I was reminded of this episode by the recent controversy surrounding the British CDC development fund’s investments into what can be described as luxury projects in places like El Salvador, Kenya, India, and Mauritius. To make it clear: that’s investments that are classified as aid, and contribute to the UK’s spending of 0.7% of gross national income as aid.
It’s hard to see how the CDC can justify the investments. Claims that they contribute to the creation of jobs in the construction industry simply don’t cut it. Not unless there is a simultaneous, significant push for better working conditions for construction workers. Also, as Jonathan Glennie points out in The Guardian “the creation of jobs can’t be the only rationale for aid investments. When aid money is spent to support the private sector, it should go on projects that struggle to find alternative means of finance because of the perceived risks involved and the expectation of relatively low returns.”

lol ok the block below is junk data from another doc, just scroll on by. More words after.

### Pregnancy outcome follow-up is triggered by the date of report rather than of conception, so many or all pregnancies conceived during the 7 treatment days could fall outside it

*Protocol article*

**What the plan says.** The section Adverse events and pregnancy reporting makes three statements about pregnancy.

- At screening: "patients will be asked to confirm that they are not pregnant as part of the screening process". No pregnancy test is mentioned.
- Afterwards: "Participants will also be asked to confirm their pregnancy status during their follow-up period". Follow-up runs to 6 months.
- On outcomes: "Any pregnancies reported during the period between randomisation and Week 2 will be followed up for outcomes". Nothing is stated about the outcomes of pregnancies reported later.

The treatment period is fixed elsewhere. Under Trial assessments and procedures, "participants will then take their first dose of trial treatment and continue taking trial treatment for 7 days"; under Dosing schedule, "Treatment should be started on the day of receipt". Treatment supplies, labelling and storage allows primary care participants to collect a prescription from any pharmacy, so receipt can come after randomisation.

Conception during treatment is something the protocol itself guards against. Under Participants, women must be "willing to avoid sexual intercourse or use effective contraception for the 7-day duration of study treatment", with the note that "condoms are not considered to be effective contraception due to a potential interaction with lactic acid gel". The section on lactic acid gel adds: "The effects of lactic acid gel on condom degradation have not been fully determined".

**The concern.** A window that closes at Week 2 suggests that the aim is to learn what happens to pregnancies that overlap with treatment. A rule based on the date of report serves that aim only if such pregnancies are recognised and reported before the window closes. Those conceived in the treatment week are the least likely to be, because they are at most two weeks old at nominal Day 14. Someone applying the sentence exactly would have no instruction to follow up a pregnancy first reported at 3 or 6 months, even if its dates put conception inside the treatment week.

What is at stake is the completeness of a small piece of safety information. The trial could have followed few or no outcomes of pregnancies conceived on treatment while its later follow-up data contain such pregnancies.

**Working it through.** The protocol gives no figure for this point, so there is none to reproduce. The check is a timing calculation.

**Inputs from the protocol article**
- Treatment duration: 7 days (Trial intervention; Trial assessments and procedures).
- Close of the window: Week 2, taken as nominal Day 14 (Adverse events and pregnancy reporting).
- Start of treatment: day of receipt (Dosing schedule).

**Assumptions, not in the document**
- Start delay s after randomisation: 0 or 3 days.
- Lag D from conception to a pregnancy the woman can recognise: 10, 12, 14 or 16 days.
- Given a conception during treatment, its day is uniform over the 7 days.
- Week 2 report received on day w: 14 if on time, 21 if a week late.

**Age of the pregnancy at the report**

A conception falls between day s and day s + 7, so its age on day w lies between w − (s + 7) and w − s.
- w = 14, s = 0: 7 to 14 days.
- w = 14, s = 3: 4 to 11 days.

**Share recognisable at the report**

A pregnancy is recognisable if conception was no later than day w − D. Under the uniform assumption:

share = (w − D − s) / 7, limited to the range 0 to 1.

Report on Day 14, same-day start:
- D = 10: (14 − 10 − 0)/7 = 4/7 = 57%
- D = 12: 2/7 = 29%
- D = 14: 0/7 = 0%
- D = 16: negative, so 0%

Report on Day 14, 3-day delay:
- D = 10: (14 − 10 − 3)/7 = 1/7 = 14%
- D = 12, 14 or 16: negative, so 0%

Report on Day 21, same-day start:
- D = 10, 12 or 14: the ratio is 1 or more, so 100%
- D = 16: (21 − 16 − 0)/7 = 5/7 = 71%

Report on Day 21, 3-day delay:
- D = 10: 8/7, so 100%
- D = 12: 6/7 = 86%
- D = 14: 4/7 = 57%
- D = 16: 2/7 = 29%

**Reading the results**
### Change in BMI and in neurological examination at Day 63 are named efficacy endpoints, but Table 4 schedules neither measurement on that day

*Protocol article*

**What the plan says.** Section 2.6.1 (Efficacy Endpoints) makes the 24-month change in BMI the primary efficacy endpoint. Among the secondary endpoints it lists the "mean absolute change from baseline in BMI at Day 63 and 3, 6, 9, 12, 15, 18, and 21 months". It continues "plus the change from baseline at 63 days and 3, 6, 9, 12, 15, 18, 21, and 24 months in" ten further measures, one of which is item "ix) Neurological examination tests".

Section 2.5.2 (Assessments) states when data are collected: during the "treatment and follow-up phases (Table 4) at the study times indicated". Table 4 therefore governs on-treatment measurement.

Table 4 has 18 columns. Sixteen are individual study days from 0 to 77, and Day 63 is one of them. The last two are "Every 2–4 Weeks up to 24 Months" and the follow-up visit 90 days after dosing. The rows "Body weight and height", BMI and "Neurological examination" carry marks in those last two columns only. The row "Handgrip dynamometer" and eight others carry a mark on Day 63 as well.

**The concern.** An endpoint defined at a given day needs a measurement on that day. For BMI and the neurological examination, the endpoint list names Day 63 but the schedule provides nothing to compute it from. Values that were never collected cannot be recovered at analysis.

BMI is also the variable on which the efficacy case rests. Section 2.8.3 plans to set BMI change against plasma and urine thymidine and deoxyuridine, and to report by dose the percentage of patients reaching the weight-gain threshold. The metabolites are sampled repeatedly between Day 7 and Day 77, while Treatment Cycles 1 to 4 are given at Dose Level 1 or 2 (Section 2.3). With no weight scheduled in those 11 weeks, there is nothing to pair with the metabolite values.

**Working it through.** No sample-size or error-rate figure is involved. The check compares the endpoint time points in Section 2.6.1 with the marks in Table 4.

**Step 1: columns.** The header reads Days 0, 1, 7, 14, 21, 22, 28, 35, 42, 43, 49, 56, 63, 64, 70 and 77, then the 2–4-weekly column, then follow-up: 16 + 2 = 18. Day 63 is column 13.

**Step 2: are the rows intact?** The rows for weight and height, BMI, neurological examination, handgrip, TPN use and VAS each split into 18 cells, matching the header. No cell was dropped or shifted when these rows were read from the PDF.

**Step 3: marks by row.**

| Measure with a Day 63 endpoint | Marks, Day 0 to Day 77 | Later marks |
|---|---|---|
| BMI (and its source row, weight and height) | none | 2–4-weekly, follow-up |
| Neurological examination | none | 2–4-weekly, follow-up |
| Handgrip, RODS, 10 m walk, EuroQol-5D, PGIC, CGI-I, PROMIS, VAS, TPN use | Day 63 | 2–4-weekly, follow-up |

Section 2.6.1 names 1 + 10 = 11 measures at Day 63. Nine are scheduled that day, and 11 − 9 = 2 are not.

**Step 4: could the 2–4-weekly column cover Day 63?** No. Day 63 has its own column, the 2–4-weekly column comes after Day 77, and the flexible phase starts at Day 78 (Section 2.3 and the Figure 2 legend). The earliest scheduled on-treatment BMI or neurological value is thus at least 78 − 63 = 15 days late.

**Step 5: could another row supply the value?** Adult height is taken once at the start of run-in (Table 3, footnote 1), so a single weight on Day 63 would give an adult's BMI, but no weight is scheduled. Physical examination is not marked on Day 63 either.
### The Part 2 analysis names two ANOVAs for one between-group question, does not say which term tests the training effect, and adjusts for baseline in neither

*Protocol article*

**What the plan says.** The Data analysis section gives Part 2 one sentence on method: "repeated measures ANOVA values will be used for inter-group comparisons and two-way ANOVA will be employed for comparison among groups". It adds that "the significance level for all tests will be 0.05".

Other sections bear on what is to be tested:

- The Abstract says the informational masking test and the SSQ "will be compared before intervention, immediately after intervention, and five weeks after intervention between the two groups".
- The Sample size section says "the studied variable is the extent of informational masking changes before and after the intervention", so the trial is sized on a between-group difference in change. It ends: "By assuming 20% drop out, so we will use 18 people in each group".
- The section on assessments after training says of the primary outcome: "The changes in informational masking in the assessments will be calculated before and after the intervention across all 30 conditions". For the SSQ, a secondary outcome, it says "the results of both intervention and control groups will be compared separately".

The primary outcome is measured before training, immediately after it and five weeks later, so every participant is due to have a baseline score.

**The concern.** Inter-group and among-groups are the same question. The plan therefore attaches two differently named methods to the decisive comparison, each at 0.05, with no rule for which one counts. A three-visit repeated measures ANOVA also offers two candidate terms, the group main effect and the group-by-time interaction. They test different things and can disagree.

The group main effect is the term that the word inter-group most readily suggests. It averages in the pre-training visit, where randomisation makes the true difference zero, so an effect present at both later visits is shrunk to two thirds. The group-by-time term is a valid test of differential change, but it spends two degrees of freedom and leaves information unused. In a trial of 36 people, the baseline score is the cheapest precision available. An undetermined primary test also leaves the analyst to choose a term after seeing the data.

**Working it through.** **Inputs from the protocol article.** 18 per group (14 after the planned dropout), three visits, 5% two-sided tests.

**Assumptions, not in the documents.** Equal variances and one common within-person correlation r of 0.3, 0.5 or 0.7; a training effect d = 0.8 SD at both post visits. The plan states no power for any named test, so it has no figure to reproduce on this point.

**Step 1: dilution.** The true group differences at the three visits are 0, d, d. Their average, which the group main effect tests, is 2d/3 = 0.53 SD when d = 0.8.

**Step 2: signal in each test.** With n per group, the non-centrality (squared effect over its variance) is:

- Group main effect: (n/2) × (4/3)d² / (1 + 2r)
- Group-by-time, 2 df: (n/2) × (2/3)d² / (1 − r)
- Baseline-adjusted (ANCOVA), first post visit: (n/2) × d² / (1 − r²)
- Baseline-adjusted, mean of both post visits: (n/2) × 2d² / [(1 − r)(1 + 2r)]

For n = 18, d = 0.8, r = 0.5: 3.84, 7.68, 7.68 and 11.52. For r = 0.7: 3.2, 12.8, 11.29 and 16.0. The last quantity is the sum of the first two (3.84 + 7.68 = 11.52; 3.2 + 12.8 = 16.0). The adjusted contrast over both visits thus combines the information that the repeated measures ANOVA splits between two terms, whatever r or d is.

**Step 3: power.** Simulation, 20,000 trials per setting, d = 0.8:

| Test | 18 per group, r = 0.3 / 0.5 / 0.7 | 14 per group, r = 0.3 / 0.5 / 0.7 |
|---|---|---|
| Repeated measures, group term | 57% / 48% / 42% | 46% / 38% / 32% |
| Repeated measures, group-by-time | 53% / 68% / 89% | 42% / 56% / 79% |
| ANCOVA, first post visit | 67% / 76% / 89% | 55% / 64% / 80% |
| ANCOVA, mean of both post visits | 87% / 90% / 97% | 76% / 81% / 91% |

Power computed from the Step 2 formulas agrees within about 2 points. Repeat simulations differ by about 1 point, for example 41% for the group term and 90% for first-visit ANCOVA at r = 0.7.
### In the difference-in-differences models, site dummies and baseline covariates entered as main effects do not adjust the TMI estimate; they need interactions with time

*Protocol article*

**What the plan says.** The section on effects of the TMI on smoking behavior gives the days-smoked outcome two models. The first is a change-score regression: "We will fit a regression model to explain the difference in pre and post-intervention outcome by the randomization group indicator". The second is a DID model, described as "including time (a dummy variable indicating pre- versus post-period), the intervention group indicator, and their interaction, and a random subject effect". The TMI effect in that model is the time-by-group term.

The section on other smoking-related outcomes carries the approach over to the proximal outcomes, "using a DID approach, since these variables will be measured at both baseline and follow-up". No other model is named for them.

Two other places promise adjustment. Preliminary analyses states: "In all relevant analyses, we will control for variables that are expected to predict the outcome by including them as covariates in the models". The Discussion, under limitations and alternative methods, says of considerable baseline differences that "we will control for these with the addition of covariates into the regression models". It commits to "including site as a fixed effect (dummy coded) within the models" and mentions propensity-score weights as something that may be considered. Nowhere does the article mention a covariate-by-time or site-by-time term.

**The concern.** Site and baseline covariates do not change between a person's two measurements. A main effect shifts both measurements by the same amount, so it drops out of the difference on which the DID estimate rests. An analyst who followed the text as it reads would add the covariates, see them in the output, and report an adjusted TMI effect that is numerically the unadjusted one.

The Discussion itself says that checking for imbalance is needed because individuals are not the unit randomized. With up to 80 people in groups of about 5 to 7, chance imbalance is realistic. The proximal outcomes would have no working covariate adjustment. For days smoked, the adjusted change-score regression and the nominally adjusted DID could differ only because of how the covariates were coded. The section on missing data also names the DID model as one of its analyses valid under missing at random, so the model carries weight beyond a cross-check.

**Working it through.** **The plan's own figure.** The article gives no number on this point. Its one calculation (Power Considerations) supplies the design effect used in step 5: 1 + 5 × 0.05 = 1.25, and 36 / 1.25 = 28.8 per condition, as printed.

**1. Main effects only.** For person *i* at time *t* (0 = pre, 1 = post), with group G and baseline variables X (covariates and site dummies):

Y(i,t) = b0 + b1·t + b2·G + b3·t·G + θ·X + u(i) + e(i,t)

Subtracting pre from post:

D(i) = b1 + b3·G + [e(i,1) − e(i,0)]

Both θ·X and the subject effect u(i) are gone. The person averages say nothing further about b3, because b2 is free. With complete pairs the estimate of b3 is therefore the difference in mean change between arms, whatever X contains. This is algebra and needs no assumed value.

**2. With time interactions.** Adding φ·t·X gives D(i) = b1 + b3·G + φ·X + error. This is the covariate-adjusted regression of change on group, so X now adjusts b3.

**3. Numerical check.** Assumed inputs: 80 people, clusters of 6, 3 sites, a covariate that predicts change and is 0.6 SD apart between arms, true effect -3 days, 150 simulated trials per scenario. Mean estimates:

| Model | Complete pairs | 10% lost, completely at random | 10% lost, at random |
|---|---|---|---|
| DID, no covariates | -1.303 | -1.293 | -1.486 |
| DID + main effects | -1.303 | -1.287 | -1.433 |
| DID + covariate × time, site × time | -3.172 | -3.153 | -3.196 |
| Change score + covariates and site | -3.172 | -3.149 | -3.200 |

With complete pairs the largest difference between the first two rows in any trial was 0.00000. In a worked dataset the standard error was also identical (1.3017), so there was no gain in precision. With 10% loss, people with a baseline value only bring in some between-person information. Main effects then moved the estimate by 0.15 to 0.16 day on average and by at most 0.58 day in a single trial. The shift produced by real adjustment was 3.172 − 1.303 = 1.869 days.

Affordable housing is exactly such a sector. As I’ve written before, Lilongwe for example needs some 10,000 new dwelling units each year to keep up with demand and population growth. The majority of these need to be affordable to the country’s poor. In Phnom Penh too, there is a distinct need for affordable housing. Over the past two decades, over 10% of the city’s population has been displaced, usually to poorer futures at the city’s unserviced outskirts. Factory workers, who form the heart of the country’s economy, meanwhile flock into the city to live in highly inadequate, small rooms where landlords charge a premium for basic services like water and electricity.
With realtors being ‘capitalists’, few actors are stepping in to develop housing for the poor in Lilongwe and Phnom Penh. As such, these are exactly the kind of projects that struggle to find alternative means of finance that Glennie highlights. These are the ones the CDC and its likes should be funding if they want to make a real difference. And they come with construction jobs to boot.